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With thb opinions ob Mb Fbbdbbioi Hobbs we have often had ocoasion to differ : and it is highly probable tbat if Mr Hobbs re-enters publio life the same thing may happen again. Nevertheless this gentleman possesses qualities wbioh we greatly admire, and whioh render him peculiarly fit for publio work. We are fully aware that there are come poople who regard Mr Hobbs aa narrowminded, bigoted, conceited, and vindictive. We have heard opinions of this sort expressed, and it is fair to stato them thus plainly. To these objections a better reply oan scarcely be imagined than the language of the Duke of Gloucester— slightly, very ■lightly, altered— in Biohard HI. :— "Beoause I oannot flatter and speak fair, Smile in men's faces, smooth, deceive and oog, Dook with Frenoh nods and apish courtesy, Must I be held a ranooroui enemy P " We admire the blunt, outspoken honesty of purpose whioh Mr Hobbs possesses in an eminent degree. Everybody, we imagine, will admit that ho forms his own opinions on men ' anal things, and that those opinions are fearlessly stated and acted upon when occasion serves. These qualities are very olearly indicated in the reply made by Mr Hobbs yesterday to the " deputation of influential ratepayers" who asked him to consent to ba a candidate to represent them in tho City Counoil. Never was deputation more opportune. Things are out of joint with the Oity Council, and havo been for a long period ; their discussions have been *' stale, flat and unprofitable ;" and the only thing they have succeeded in doing really well, is to bring down ridicule npon civio .government ob exemplified in the By-lawß of Che City of Christohuroh. It has beon stated Again Bnd again, and with perfect justice, that in no plaoe in the*'varsal world "can be found more intense apathy than exists here, {therefore, when the spasmodic wakings np do come, they constitute a refreshing change. Wo welcome the awakening in this instance most heartily: it comes none too soon. Mr Hobbs' reply to the deputation is simple enough, and " straight " enough. He Bays, if you eleot me, you must eleot me on my own ticket ; if you don't like my views, *' why, please don't eleot me." The platform on which Mr Hebha takes his stand is a compaot structure ; it has three planks and a hand-rail. In the first 'place, he purposes ts ■" have all the by-laws which aro obnoxious to the ratepayers repealed, and have those only re-made on a oommon sense basis wbioh are urgently required." So far as the repealing ia concerned, Mr Hobba has been spared a lot of trouble, since so many of the by-laws or ■clauses of them have— when anybody has had the pluck to test them— proved very rotten reeds, and have had the doom of ultra vires pronounced on them. And then Councillors whine out something to the effeot that the ratepayer; are ungrateful and morally bad, because they will not religiously write all theae by-laws in their hearts, and religiously observe them! Such bylaws! Enactments that are rendered null end void by their selfcontained contradictions. And in indicating the civio state of affairs, Mr Hobbs has placed his finger on the right ■pot. It iB not, wo take it, so muoh to the Town Clerk he oljeote, as to the system whioh the Town Clerk represents. Theoretically, the City Counoil has sound legal advice, well paid for. Fraotioally, it relies upon tbe triple support of itß Clerk, ito By-law Committee, and Ub solioitors, and gets . deposited in a humiliating position on the floor.. The flooring process h&s beoome dreadfully monotonous. TLis subject practically embodies tbo first and third planks of Mr Hobbs' platform j the middle one is the Water Supply question, whioh stands thus : —A nurater of far-seeing and enterprising oitizena offored to provide suoh a water supply as would advance the commercial position of Ohristchurch by at least fifty years. All they required was that certain right b should be given them—rights such as are enjoyed by the Gaß Company and the Drainage Board, and in a sonso by tho Tramway Oompany. Tha manufacturing facilities wero stubbornly rejeoted, and the Council has, for eome inscrutable reason, utterly refused to think about the matter any more. Bo muoh for progressive publio spirit under tho existing egime. We had almost forgotten the hand-rail, which, however, ia a rough finish rather than a support. Iho candidate simply says that in all matter;* pertaining to the well-being and the advarif.o-neiit of the City he will, to the best of his libiihy, do his utmost. Wo hopo that, if Mr Hobba is eleoted— as he onght to be — it will be by such a majority as will constitute an unmistakeable adoption of his proposed line of action. To specifio details he does not stand committed j nor would that be at all advisable. What of other candidates ? let us bave aa few mumohanoe elections as possible.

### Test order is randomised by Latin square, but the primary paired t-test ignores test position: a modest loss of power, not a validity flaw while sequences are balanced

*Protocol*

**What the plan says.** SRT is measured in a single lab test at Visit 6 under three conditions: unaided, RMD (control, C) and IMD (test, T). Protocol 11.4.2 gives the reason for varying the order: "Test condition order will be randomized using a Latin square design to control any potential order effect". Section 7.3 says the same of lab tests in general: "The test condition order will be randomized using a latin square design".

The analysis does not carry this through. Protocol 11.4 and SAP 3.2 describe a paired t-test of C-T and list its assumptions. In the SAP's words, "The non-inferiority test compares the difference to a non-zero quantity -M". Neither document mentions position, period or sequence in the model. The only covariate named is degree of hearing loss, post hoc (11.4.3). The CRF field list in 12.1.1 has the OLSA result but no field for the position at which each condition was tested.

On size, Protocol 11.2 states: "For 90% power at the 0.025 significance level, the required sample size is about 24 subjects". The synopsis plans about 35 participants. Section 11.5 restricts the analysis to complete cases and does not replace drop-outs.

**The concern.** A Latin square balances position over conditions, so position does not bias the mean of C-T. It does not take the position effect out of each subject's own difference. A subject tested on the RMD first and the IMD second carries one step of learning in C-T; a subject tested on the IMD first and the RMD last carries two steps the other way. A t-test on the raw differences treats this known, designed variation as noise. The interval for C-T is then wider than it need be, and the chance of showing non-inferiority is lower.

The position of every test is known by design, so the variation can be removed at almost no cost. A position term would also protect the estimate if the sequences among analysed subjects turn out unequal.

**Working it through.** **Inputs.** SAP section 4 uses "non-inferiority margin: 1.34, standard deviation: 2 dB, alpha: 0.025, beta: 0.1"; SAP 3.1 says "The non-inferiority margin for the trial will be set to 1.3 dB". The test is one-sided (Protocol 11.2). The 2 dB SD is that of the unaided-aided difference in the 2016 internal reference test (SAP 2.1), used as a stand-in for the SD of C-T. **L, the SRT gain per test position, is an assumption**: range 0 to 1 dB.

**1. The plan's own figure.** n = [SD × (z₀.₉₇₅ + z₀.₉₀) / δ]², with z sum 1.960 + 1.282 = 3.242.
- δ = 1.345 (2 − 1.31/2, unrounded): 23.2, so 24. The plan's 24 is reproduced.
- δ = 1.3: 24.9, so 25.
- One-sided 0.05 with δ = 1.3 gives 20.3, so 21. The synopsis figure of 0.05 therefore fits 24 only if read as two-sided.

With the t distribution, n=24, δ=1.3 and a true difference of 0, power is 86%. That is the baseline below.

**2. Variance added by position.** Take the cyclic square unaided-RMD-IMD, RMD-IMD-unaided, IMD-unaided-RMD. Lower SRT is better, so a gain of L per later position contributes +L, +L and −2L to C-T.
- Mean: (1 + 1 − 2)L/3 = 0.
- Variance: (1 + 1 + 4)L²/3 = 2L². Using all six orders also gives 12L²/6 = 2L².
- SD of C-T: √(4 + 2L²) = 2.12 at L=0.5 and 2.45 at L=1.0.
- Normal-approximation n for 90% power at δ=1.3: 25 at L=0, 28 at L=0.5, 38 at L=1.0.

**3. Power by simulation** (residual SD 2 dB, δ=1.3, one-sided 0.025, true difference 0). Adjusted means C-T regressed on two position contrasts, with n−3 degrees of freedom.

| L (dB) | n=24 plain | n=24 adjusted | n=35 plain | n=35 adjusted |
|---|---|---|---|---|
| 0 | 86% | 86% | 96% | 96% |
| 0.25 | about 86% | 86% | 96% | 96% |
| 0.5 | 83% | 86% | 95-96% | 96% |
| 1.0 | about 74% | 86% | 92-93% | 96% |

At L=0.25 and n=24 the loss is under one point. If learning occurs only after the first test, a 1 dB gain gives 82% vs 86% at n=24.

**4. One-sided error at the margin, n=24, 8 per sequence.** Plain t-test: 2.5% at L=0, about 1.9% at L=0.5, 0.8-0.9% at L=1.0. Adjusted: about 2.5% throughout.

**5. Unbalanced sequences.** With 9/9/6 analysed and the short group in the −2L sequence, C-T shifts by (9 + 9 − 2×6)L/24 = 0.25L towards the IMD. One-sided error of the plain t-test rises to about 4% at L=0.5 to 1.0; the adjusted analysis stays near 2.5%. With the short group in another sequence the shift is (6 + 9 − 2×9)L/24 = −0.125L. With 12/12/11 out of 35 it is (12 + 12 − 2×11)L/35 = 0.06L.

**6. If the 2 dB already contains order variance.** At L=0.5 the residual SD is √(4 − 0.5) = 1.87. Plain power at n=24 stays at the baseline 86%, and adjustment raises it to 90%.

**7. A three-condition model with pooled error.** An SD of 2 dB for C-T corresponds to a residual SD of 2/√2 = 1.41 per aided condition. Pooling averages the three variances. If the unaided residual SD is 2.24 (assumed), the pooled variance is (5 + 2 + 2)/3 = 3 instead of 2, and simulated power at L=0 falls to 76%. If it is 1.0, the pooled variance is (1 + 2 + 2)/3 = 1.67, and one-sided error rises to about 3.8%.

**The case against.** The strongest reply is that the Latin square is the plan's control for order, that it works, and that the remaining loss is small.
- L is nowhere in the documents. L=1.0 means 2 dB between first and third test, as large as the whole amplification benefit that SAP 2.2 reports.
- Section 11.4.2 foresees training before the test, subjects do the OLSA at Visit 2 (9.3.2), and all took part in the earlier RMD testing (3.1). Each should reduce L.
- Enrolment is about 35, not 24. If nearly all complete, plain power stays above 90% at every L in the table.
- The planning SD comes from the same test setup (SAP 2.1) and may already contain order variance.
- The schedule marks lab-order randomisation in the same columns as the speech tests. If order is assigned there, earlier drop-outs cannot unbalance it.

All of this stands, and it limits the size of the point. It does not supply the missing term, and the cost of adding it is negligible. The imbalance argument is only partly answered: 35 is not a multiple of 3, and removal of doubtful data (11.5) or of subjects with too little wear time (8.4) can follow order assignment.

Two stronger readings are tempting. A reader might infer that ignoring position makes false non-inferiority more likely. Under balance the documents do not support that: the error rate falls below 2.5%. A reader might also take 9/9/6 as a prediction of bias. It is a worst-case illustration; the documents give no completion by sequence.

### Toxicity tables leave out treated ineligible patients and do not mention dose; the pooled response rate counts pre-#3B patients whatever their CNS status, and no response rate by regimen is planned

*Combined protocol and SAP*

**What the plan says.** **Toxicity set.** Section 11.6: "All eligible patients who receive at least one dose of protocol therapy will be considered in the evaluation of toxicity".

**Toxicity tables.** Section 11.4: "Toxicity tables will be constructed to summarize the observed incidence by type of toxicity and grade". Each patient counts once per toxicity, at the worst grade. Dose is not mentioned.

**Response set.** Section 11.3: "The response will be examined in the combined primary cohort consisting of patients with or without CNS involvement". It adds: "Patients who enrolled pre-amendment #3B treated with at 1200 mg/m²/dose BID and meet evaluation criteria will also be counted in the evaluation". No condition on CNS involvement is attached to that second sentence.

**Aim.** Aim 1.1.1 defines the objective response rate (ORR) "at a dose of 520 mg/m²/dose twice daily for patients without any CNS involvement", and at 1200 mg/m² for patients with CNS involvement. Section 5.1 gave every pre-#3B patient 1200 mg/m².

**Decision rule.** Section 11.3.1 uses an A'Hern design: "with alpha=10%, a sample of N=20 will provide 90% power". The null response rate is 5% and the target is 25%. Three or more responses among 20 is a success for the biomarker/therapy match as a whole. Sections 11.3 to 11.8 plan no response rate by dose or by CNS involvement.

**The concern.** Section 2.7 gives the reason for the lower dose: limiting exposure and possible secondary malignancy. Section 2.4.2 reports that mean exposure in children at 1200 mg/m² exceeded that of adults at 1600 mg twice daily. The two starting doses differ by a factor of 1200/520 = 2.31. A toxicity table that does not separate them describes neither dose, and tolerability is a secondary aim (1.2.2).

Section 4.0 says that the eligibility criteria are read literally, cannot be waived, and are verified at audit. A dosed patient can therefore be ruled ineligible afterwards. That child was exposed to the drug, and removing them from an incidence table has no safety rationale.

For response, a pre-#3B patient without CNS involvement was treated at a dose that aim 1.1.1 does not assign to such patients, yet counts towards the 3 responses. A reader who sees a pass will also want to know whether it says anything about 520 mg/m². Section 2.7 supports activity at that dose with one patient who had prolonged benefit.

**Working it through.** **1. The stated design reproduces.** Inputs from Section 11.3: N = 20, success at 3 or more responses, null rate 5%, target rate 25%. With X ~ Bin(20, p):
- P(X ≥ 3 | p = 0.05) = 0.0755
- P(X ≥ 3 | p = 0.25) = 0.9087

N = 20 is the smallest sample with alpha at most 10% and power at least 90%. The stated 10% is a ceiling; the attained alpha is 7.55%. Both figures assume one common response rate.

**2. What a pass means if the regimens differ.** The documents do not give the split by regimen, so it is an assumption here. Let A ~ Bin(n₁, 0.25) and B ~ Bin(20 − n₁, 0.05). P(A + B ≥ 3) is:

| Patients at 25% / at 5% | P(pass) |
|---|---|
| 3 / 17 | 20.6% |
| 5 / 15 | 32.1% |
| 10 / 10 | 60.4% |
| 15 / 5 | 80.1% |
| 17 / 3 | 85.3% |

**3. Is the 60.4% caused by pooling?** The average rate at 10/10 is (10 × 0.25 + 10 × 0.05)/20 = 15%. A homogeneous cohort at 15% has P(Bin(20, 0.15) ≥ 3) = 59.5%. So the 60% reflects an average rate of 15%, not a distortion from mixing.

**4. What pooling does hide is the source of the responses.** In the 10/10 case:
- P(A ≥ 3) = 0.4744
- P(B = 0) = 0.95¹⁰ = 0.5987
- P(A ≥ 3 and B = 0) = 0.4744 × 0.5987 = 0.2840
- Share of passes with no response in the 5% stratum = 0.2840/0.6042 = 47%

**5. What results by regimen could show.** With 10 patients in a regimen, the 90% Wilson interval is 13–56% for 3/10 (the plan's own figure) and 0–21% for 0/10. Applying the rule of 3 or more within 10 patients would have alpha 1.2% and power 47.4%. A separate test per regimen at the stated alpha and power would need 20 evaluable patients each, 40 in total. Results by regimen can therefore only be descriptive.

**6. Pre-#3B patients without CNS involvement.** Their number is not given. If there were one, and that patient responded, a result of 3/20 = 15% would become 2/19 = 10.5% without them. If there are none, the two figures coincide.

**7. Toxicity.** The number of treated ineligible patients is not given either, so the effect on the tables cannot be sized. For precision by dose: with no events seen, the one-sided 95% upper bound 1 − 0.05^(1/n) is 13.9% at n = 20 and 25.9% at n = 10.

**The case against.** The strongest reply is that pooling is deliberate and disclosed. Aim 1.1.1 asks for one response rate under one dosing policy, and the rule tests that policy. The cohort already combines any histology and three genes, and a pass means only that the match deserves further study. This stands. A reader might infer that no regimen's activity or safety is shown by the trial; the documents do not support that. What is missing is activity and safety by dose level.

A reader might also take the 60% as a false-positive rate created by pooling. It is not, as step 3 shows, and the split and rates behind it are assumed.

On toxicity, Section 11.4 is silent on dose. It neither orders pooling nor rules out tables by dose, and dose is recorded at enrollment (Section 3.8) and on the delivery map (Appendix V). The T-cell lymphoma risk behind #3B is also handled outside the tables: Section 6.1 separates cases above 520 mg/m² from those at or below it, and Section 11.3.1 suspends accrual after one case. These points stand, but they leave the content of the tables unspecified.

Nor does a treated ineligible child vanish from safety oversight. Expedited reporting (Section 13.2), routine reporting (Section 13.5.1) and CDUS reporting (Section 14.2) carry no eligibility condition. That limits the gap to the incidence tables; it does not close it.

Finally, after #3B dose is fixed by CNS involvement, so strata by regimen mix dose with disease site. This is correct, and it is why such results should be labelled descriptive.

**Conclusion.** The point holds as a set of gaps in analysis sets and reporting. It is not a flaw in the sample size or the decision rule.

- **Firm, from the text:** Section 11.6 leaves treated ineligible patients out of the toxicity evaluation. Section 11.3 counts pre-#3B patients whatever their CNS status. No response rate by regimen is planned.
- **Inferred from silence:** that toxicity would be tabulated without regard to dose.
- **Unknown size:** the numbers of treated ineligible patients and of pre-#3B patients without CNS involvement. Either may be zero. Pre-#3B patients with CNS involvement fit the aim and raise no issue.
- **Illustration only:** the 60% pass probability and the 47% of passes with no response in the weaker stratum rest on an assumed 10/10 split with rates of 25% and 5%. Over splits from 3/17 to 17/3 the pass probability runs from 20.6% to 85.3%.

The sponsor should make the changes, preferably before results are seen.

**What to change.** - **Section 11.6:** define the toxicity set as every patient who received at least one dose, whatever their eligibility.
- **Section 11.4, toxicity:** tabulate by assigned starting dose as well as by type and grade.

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The Star. WEDNESDAY, SEPTEMBER 5, 1883., Star, Issue 4789, 5 September 1883

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The Star. WEDNESDAY, SEPTEMBER 5, 1883. Star, Issue 4789, 5 September 1883